- Ex- U.S. President Donald Trump claims to have the original of Renoir's "Two Sisters (On the Terrace)," However, the Art Institute of Chicago says uh-uh. It has the original donated by an art collector in 1933. Mr. Trump has a knock-off.
- Tony Tetro feels the words “art forger” are rather ugly. He prefers to describe his line of work as making original reproductions of some of the biggest names―Rembrandt, Renoir, Chagall, Miro, Dali, and Monet were the masters whose work he copied. Some of those who didn’t pay exorbitant fees for his paintings say he is a “genius.” His art produced an income that allowed him to own a Rolls-Royce Silver Spirit, two Ferraris, and a Lamborghini Countach. After his trial in Los Angeles and the five years in prison that followed he began turning out copies of the great masters for a list of elite and, one assumes, rich clients.
- Han Van Meegeren (1889-1947) was a highly accomplished Dutch art forger. After World War II a previously unknown Johannes Vermeer painting turned up in the collection of Nazi Field-Marshal Hermann Goering. The masterpiece was traced back to Van Meegeren and he was charged with collaborating with the enemy by selling a national treasure. Facing the possibility of a death sentence, Van Meegeren confessed that the work was a fake that he had produced. However, the forgery was so good that the artist had to prove his skill by painting another fake Vermeer while behind bars. He received a one-year prison sentence.
- “Master Forger Comes Clean about Tricks that Fooled Art World for Four Decades.” Dalya Alberge, The Observer, July 7, 2012.
- “Masterpieces by the Yard.” Jonathan Lopez, The Wall Street Journal, August 3, 2012.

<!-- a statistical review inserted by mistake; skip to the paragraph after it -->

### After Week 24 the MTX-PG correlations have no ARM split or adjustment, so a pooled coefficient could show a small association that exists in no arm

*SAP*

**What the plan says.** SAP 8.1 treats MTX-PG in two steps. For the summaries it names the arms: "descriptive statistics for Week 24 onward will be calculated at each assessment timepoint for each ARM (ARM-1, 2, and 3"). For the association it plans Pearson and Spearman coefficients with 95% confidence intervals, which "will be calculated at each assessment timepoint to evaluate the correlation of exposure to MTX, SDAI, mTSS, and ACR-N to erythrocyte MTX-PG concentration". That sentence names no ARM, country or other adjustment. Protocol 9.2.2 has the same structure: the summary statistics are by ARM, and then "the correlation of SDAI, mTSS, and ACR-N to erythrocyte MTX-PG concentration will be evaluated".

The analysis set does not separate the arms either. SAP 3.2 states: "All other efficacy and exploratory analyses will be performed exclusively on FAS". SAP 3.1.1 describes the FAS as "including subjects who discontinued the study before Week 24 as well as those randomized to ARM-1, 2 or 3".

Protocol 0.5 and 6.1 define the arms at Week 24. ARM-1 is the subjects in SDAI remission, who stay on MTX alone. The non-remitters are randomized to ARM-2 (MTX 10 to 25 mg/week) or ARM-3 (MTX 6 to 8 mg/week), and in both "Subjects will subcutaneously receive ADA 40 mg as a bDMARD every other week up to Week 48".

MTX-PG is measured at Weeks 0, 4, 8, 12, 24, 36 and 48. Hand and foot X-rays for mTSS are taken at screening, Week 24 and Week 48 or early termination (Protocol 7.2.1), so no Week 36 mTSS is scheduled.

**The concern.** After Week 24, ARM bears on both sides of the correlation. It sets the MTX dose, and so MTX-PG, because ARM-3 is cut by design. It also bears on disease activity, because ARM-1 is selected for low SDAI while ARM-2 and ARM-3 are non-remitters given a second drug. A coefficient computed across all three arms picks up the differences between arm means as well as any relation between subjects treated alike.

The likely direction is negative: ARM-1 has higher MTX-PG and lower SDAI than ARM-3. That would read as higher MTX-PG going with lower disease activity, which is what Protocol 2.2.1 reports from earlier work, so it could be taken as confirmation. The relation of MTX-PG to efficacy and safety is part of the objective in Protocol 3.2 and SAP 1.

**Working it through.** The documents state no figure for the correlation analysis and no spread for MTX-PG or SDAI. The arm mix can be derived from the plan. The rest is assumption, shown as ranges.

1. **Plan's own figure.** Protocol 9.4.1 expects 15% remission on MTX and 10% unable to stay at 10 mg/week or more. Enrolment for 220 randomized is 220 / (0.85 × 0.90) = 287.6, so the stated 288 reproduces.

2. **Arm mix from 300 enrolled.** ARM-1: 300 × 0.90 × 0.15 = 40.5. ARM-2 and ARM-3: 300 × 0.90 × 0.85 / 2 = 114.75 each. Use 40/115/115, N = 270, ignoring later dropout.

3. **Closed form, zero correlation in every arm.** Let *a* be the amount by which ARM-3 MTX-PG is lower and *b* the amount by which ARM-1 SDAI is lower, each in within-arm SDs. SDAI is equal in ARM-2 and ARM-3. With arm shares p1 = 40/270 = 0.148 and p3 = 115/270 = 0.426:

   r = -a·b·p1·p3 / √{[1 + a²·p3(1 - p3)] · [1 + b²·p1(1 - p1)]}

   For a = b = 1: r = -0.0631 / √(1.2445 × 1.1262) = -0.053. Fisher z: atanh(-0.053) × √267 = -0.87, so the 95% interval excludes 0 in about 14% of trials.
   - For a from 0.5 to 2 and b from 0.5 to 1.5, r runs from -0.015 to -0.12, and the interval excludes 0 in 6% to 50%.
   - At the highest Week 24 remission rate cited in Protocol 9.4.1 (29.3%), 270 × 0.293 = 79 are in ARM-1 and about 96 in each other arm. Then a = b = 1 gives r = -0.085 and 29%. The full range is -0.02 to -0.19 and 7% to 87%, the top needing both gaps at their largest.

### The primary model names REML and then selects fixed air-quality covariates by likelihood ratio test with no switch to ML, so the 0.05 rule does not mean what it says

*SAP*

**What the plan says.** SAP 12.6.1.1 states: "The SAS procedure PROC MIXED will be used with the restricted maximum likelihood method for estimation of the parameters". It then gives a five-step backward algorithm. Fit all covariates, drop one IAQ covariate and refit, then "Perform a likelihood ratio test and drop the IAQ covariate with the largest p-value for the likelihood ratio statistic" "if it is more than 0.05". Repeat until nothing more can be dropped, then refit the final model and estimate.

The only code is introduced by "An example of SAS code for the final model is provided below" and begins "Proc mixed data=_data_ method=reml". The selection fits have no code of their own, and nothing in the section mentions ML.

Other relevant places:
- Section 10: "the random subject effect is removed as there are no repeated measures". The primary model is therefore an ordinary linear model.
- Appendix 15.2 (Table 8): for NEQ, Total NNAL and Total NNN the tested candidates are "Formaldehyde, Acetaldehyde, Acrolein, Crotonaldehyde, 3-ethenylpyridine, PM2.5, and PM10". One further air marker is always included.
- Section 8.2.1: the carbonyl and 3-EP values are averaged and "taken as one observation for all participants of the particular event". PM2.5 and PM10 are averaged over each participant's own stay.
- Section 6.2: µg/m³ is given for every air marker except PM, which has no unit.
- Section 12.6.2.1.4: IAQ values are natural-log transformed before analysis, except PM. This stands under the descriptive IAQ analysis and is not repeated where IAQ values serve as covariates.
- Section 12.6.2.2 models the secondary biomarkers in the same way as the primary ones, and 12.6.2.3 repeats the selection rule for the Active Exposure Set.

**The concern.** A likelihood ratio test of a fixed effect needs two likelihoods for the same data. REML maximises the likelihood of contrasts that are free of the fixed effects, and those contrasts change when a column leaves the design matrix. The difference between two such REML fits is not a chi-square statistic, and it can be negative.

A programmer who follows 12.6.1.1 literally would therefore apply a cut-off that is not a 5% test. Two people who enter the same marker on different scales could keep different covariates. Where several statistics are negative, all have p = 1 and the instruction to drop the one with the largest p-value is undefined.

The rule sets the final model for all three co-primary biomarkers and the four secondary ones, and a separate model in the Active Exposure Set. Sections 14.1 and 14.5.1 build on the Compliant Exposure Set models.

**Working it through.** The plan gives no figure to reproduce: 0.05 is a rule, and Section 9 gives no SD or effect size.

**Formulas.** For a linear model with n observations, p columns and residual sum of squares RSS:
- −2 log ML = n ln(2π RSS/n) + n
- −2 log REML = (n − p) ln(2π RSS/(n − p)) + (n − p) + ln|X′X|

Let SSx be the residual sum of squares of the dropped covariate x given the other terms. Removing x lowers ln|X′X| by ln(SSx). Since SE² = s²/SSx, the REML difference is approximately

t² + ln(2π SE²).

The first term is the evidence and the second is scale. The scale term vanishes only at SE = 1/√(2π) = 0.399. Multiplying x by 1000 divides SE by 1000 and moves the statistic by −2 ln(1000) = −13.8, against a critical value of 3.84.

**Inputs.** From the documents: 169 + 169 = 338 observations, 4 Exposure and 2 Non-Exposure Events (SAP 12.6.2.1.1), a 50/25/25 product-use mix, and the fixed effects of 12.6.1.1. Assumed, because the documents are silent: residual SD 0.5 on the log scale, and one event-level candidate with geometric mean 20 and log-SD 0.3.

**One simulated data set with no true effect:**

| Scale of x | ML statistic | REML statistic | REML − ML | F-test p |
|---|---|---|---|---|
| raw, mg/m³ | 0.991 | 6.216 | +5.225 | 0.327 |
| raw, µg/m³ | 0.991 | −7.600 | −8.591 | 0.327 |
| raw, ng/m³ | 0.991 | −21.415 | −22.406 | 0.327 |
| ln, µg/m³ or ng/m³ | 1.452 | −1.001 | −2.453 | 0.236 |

- “Sales of Kinkade Artwork Surge after Painter Dies.” The Huffington Post, April 9, 2012.
- “Forgeries? Perhaps Faux Masterpieces.” Patricia Cohen, The New York Times, July 18, 2012.
- “Yer Cheatin’ Art: An Art Forger Tells All (Part One).” Janice Harper, The Huffington Post, September 19, 2012.
- “The Greatest Fake-Art Scam in History?” Joshua Hammer, Vanity Fair, October 10, 2012.
This content is accurate and true to the best of the author’s knowledge and is not meant to substitute for formal and individualized advice from a qualified professional.
Questions & Answers
Question: Was Mr.Perenyl ever imprisoned for his forgeries?
Answer: No, he escaped incarceration and now makes a tidy living producing paintings for interior designers. His art carries a price premium because of his notoriety.
© 2017 Rupert Taylor
S Maree on August 05, 2017:
It's a pity that real talent is frequently ignored during a lifetime. While I find Kinkaide's works too idealistic, at least he wasn't afraid to sell his works under his own name.
Good art well produced should provide a decent living. The problem is the lure of high living; so enticing! Dali, Picasso, and many of the greats didn't start out at the top. Instead, they weren't afraid to veer into their special niches once they mastered the basics. Most at first produced very conventional pieces; portraits, landscapes: whatever the client wanted.
They usually had hard starts, hence the cliche' "starving artists".
Bravos go to the original clients -- the ones who encouraged & enabled genius!
So, support your local artists! If someone has a talent you admire, sit for a portrait or buy a piece that calls to you! You might leave a nice legacy to your heirs. I see this frequently on the popular PBS series "Antiques Roadshow". How may times has a grandchild or descendant show up with art that was accepted in lieu of a hot meal, dental work, pittance, or other deal?
And if the art doesn't become a cash cow, at least one hopes the buyer was pleased. Thus is money well spent.
Interesting, sad, inspiring & certainly enlightening! This piece should be discussed in every art class! Bravo, Mr. Taylor!